Arrogance of the Left

This is made blatantly, nakedly clear by New York City’s mayor, Bill de Blasio.  In his State of the City speech last week, he laid bare the premier goal of the Progressive-Democratic Party, even above doing away with ICE and with our borders generally.  He said—and he meant every word of it:

Here’s the truth. Brothers and sisters, there’s plenty of money in the world. There’s plenty of money in this city. It’s just in the wrong hands.

The Party of Expansionist, Acquisitive Government

That’s what we can see made plain in the incoming Congress’ House of Representatives.  Congresswoman Bonnie Watson Coleman (D, NJ) had this on her Progressive-Democratic Party’s plans:

There are dozens of measures…that have been languishing with Republicans at the helm for years, and I expect to see many of them finally come to the floor under Democratic leadership[.]

Plans like rolling back the just enacted tax cuts and preventing the individual income tax cuts from becoming permanent.  Because the Progressive-Democrats know more about how to spend our money than we do.

Tax Cuts Don’t Have Long-Term Benefits

That’s the claim of ex-President Barack Obama’s (D) Council of Economic Advisers Chairman Jason Furman in a recent Wall Street Journal op-ed.  It’s an accurate claim, too, when tax cuts are taken in isolation, as Furman took them throughout his piece.  That loneliness was emphasized by his closing remarks.

Going forward, policy makers should aim for a reformed tax system that is more stable, economically efficient, simple, and directly supportive of the middle class. Do this right, and the results could be higher economic growth and higher wages without the higher deficits. That’s a combination that’s proved elusive to date.

France is Taxing

The Macron administration utterly failed in its cynical effort to raise its taxes on the French working class and poor with its “climate” tax on transportation fuels, so now it’s going to go after American tech companies with carefully targeted taxes.  And that administration is desperate to get going, and it’s going to do it unilaterally.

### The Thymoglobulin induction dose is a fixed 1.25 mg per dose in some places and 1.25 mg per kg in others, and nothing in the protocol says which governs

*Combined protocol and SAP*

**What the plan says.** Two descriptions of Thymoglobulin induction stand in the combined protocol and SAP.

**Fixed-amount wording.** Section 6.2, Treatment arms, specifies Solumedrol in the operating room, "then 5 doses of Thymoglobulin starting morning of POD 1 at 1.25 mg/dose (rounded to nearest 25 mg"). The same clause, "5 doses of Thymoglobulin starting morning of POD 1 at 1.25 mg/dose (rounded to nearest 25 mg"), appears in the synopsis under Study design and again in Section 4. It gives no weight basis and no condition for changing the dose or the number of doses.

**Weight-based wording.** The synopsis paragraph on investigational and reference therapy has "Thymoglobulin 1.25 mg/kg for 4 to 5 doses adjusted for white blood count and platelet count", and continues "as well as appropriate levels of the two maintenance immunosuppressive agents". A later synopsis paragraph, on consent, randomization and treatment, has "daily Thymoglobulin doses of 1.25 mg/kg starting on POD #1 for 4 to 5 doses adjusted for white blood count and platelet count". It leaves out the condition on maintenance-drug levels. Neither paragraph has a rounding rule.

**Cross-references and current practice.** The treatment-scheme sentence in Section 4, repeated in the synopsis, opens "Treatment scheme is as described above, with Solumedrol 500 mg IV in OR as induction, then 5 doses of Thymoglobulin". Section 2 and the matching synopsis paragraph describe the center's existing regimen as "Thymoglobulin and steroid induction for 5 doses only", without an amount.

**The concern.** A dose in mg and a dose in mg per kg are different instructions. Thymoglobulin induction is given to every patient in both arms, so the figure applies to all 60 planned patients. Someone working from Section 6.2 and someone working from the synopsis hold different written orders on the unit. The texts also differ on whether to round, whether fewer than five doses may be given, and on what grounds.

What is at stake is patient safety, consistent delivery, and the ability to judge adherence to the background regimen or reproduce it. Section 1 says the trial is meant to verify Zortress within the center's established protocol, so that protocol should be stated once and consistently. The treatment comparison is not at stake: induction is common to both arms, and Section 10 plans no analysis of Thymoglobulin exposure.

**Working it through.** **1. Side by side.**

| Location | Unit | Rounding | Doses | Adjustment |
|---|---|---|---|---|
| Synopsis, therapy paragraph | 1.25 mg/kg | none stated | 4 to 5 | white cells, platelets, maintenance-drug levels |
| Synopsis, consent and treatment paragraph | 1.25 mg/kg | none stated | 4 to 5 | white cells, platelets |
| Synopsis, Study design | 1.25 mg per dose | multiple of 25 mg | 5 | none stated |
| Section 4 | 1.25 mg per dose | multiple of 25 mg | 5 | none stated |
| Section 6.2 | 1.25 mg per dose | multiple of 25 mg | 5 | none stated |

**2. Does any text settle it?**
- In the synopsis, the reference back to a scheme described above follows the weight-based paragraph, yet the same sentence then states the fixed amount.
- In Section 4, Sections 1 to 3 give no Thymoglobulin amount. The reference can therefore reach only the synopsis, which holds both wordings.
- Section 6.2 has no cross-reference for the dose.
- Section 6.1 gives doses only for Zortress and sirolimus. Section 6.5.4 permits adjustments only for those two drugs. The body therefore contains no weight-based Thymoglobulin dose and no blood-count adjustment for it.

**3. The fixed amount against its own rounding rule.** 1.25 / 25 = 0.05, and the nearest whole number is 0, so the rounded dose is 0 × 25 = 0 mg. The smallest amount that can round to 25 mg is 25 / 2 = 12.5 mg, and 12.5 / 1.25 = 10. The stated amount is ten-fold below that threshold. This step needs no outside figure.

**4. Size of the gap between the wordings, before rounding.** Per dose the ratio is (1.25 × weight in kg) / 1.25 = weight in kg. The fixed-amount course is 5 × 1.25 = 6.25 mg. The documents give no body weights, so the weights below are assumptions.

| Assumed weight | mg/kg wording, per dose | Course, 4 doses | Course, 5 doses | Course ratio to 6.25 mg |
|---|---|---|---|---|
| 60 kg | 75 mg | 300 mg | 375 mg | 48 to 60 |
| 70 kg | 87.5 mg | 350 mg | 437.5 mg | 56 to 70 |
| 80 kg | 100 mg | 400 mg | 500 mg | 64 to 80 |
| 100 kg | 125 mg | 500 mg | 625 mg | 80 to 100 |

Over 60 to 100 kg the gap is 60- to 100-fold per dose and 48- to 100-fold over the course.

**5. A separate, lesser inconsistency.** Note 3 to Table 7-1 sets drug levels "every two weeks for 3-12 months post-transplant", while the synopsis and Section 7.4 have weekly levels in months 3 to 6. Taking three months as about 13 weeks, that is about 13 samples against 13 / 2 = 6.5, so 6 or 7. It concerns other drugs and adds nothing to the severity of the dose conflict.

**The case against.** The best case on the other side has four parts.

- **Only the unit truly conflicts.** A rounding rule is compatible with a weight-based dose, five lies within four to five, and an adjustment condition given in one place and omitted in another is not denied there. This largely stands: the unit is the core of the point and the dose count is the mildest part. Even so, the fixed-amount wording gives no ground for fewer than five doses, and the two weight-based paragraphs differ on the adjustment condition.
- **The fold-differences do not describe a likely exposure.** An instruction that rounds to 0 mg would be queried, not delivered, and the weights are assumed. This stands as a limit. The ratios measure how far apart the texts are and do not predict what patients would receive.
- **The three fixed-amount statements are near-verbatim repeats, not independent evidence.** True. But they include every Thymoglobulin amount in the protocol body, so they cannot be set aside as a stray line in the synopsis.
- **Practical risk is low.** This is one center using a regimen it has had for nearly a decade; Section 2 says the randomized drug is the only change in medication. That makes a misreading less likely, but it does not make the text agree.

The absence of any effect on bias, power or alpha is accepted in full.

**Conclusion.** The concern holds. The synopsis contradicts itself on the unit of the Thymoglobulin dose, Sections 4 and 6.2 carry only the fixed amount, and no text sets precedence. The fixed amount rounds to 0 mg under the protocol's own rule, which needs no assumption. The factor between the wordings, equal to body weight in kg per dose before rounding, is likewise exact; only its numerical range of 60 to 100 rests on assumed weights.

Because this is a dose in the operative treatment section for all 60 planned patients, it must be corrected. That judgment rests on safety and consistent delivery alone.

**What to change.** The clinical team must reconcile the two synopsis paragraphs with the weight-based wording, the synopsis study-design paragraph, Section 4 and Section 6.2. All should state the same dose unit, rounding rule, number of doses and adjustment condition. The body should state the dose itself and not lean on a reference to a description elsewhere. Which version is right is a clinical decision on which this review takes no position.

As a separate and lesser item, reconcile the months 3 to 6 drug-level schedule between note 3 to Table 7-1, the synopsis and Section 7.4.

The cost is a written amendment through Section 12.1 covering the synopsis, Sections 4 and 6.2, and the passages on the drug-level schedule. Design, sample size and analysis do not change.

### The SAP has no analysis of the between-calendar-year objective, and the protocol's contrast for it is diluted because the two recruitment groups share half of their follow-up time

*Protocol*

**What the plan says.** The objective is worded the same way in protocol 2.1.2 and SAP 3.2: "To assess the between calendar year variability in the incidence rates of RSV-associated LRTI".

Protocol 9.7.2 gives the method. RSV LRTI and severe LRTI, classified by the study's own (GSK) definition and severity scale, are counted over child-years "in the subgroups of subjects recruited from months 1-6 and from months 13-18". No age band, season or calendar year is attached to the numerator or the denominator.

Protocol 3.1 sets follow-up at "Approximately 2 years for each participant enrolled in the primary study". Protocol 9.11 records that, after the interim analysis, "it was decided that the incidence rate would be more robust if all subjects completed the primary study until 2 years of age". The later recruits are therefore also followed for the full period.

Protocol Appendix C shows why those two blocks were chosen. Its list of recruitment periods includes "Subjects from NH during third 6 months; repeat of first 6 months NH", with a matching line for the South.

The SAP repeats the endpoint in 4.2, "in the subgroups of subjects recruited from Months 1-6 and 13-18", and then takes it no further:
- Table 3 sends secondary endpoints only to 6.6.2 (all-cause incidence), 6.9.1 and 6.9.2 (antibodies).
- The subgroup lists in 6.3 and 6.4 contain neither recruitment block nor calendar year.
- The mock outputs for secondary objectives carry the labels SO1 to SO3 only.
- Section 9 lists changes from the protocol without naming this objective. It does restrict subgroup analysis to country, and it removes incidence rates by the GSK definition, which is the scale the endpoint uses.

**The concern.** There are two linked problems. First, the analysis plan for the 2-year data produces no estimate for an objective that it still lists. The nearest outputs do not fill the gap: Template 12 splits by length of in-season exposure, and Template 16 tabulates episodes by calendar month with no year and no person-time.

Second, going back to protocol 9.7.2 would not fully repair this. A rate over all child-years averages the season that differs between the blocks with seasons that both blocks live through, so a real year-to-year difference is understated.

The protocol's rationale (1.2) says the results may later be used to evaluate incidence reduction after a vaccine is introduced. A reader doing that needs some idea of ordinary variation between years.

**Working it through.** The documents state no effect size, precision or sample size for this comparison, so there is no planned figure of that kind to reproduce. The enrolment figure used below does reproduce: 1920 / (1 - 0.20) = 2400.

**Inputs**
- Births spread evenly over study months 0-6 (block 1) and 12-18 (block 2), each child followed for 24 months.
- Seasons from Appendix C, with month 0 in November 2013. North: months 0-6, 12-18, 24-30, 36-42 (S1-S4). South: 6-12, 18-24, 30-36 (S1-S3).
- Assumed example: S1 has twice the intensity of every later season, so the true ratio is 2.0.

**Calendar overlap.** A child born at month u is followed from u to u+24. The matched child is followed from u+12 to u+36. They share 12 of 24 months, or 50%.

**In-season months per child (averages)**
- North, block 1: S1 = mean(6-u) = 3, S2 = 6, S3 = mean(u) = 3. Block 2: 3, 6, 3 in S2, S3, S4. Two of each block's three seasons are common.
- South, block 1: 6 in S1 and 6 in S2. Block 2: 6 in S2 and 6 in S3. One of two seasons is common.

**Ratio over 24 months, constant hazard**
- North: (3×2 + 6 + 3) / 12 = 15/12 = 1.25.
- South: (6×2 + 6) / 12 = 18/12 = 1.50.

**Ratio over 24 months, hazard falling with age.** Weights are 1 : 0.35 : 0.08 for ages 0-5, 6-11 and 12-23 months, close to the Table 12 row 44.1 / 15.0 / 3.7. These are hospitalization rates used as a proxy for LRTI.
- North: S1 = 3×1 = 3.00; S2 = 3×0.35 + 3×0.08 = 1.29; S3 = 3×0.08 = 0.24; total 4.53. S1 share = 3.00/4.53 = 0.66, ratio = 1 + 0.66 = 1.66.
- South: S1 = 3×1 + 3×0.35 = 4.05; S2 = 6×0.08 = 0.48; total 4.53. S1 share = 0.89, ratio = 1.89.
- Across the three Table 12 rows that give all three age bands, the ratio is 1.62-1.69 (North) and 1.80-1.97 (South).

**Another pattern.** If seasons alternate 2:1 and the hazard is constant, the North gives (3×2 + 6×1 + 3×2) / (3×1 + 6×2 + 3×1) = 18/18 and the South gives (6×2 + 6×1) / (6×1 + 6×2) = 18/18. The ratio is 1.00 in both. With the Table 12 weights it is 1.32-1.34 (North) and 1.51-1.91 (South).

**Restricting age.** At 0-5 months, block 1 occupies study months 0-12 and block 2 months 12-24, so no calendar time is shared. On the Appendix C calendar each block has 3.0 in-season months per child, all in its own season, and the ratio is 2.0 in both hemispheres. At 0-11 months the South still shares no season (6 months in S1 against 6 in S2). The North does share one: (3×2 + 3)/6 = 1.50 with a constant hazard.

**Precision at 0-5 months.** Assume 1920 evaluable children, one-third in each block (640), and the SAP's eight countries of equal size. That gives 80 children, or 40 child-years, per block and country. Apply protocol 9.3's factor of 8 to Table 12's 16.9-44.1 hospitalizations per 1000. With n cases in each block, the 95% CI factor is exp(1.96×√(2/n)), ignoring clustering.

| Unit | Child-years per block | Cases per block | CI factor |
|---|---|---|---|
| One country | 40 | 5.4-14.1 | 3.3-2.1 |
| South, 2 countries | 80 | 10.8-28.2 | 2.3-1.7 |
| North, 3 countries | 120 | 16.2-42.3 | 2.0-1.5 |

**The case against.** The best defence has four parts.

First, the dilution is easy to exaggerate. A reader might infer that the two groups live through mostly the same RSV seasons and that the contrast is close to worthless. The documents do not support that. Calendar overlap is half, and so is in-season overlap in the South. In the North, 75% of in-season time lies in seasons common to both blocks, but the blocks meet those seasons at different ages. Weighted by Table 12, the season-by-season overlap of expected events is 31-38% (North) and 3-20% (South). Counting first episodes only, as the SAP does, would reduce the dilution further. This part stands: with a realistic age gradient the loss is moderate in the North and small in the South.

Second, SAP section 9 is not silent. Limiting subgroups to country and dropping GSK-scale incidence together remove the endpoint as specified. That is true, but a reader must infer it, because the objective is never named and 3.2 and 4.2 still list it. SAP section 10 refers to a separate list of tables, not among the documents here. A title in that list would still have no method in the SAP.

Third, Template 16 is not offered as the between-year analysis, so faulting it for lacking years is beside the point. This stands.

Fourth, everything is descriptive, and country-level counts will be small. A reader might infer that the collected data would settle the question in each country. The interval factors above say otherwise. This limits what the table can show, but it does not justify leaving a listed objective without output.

In early December, Economy Minister Bruno Le Maire said France would give the EU until March to come up with a deal on taxing US internet giants. But ten days later he announced the tax would be introduced on January 1.

Wait, what?

Taxing Speech

California has decided to kill two birds with one stone.  The State thinks it needs more money, so it’s going to raise a new tax.  The State is anxious to…manage…speech of which it disapproves, so it has chosen its target for its new tax.

California state regulators have been working on a plan to charge mobile phone users a text messaging fee intended to fund programs that make phone service accessible to the low-income residents, reports said Tuesday.

Here’s Jim Wunderman, Bay Area Council President, on the plot, though:

Still a Foolish Tax

The EU’s usurious digital tax on international tech companies that they had proposed has met with sufficient resistance from low-tax member nations—Ireland and several northern European nations—that France and Germany, the drivers of the proposal, have offered a modified version.  This new effort would

  • limit the tax to a 3% levy on online advertising revenues rather than all online revenues
  • effectively exempt Amazon, AirBnB, and Spotify—a sop to non-EU administrations, especially Trump
  • run until 2025

The beef underlying this drive to tax techs centers on tech firms paying less tax than putatively traditional firms on their EU earnings.

Rewarding Thuggery

Recall the rioting, looting, and graffiti-spraying—on l’Arc de Triomphe, yet—in France over the Macron government’s decision to raise fuel taxes and utility rates.  Now the government has abjectly surrendered to the rioters: it will not implement the new tax and utility rates at all (Deutsche Welle has reported that the tax is suspended for six months rather than canceled altogether).

Quick Thought on Tax Reform

The Progressive-Democrats won a majority in the House, and the Republicans look like they’re going to expand their majority in the Senate.  That looks like legislative paralysis in the next Congress.

However.

The next Congress won’t be sworn in until 3 January 2019.  That gives two months for the present Congress, with Republican majorities in both houses, to get some remaining stuff done.

Top on that list in my august view is tax reform.  This Congress needs to move to make permanent the individual income tax cuts that otherwise will expire in 2025.  Get it done now, before the Progressive-Democrats, with their gridlock, take sufficient office to block the reform.

Federal Redistributions of State Funds

In response to Robert Poole’s Wall Street Journal bit about making some aspects of our infrastructure more affordable, a couple of folks wrote Letters to the Editor.  And so I have my own response.

[A]sset recycling is not about finding more efficient ways to modernize and expand infrastructure. It’s about raising money for cash-starved treasuries….

and

The solution is to allow all states to retain the federal gas tax generated by each state.

Fairness

Various nations around Europe and Asia are looking at ways to add to the tax burden on multinational technology companies doing business in those nations.

Bruno Le Maire, French Minister of the Economy and Finance, rationalized the movement this way:

It is a question of fairness.

Leave it to a European politician to not understand the concept.

No. Fairness is cutting taxes, not raising them, thereby leaving more of the citizens’ money in their hands.